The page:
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EST

2017

Arcadian Orchard Heritage Farm

About Arcadian Orchard

I find a lot of peace in being surrounded by nature. There is something about a large rock peeking out of the ground, the way the light plays off of the foliage, the sound of birds as they go about their day. As a child I would disappear into nature for hours at a time, running the deer trails, spying on small mammals, looking for berries along the tree line or splashing around for neat rocks in a creek. Growing up I also had chickens and an assortment of other pets. I would feel a twinge of jealousy towards a broody hen, surrounded by her chicks as she showed them around.  I learned how to hatch eggs and would take the chicks around the yard, showing them which greens were good to eat and where the best scratching places were, submerged into the flock so to speak, as the other chickens would come to see what was going on. 

Plants too were a large part of my childhood, with a focus on Native perennials, habitat preservation, or saving an ecosystem. My mom was a member of the Sierra Club, a very motivated activist. We had greenhouses, no-mow areas and a pond. Once we housed 91 Painted Turtles in quarantine while waiting on testing to come back. They were pulled from a natural pond where houses were to be built, along with the fish, the ducks... everyone we could catch and relocate while the bulldozers stood by. They cut a channel into the pond so that it could empty and we went to work with a series of nets to catch the critters as their home was drained away.  The turtles were covered in bumps/lumps, extra appendages... they were not normal looking. Test results came back as mutated. Safe for release, just funny looking from chemical run off reaching the pond. Think of synthetic fertilizers and such. Every time it rains, particulates running down the slope of the land, right into that pond.

I hope that the houses that were built over that wetland didn't have basements. You can pave over top but you can't change the water table.

Anyways. I learned to work with nature instead of against it. It's not a thing that can be forced. Just when you think you've mastered it, some calamity will come along. A drought. A monsoon. A poorly timed cold snap. Everything gone over night from a tornado, a flood or a fire. Nature is a scary place to be at times. Then there is Agriculture. We all eat, so it's a top priority. Right up there with our need for water and shelter. Our aim is to incorporate agriculture into nature with sustainable methods.

I didn't go to school for Agriculture, biology or environmental studies... none of the -ology studies people said I should go for. No Horticulture either. My perspective comes from being IN it, live and in person, from early on. I feel compelled to be a good steward of the land, to be a curator of the environment. It's 2nd nature to spot a potential problem, to see something in the body language of an animal or the color of a leaf. To sense it, whether they are stressed, feeling poorly, when they're happy. A plant will also show it's "feelings". It's foliage may curl or crinkle, or change color to show an issue, or it will be perky, well colored for it's variety and showing good new growth.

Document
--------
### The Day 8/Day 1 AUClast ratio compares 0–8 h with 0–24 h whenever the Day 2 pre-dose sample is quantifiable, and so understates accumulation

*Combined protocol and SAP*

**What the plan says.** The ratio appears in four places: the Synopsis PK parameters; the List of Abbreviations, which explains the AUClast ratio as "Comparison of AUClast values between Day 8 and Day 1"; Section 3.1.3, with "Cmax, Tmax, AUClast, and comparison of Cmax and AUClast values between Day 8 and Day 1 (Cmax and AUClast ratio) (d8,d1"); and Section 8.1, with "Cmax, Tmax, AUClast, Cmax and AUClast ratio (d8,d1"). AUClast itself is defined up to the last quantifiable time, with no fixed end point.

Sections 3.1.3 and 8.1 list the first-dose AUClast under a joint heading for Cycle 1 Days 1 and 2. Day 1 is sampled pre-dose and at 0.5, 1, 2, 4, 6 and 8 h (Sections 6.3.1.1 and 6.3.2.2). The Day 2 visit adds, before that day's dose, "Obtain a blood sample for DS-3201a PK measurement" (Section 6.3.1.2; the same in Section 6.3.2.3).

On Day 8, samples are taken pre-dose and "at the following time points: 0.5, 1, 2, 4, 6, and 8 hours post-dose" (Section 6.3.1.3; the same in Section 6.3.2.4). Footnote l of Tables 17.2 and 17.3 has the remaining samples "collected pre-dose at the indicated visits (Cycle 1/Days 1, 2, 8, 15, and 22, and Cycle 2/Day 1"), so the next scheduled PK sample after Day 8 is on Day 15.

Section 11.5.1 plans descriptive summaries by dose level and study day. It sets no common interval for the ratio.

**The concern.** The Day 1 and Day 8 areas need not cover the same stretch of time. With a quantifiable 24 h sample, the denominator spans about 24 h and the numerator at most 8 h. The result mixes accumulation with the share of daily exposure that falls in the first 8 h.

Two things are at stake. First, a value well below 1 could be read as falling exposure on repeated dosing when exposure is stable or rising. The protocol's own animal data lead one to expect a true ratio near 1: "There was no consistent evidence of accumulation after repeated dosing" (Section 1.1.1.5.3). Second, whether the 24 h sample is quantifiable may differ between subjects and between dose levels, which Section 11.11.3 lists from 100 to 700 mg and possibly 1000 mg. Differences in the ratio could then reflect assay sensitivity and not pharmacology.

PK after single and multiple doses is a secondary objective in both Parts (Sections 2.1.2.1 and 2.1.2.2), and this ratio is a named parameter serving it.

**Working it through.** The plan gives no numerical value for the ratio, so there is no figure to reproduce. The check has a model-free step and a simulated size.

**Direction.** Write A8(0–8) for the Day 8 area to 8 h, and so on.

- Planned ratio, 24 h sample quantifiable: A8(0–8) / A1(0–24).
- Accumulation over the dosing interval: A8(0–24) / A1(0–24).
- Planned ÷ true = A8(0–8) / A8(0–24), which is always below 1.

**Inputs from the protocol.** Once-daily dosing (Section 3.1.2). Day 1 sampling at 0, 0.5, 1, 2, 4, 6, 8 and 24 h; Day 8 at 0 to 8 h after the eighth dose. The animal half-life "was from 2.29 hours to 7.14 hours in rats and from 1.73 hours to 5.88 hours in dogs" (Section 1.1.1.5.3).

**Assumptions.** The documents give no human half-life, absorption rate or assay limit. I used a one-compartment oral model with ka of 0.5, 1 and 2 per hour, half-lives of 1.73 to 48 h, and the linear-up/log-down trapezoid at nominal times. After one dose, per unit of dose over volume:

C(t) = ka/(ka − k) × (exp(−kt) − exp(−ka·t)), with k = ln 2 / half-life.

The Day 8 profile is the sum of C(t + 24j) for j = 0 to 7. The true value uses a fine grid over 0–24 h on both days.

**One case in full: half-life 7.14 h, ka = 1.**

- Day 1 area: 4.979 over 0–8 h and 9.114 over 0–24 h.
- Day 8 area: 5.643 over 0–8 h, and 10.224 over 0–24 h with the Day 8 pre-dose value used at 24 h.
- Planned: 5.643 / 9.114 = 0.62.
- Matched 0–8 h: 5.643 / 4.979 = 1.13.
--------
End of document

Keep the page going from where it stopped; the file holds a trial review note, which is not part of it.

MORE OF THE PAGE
I can walk into a forest and "feel" it's health. Or I walk in and feel sad for it, taking in the standing dead trees and the Honeysuckle thickets taking over. The lack of bird song, no Salamanders or Crawdads to be found at all in a little stream. If an ecosystem is healthy, there is a lot of variety to be found.

In our yard space I look for invasive species and remove them. I research plant varieties before placing them into this little "ecosystem" of our creation. We encourage native species and diversity. There are Speckled Black Salamanders that I've found in some flower beds, so we don't use any herbicides or pesticides that may harm them. I had never seen them before and now I've seen multiples, so we seem to have a population of them that are doing well. Box Turtles too have been seen in the back field. The usual rabbits, squirrels and voles, along with a couple of species of birds of prey who keep their numbers in check.

It's a lifestyle really.

My husband has been really supportive, imaginative and engaged in learning about plants and animals as well as the environment as a whole. It's become a shared goal to live a simpler, yet harder lifestyle. To give consideration to small actions such as lawn care, landscaping, making our own food and always doing right by the animals. To create an ecosystem for them where they can thrive and be healthy .

Arcadian Orchard is our home. It's the way we live. It's our shelter where we can put back some habitat and grow some food too. We're kept busy, productive, our appetites earned and rewarded. It's fun, really. There is always something else to learn, it can get deep when you get into the science of it all. When you're the curator, there are a lot of decisions to be made!

 

 

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The key to everything is patience. You get the chicken by hatching the egg, not by smashing it.

~Arnold H. Glasow

Hatching Is Happening!

Is there even an Orchard?

Yes, down the slope behind the barn we have an assortment of apple trees, in 6 varieties to see which perform the best for our soil and level of care. Liberty, Gala, Fugi, Pink Lady , Winesap and Granny Smith, a couple of each. By the house is an ancient cider apple tree, the diameter of it's trunk base is about 18 inches!

 
At this time we are not equipped for online sales. Please contact us for local availability. Visitors by appointment only.

Located in Mt. Repose, Ohio, just outside of Milford.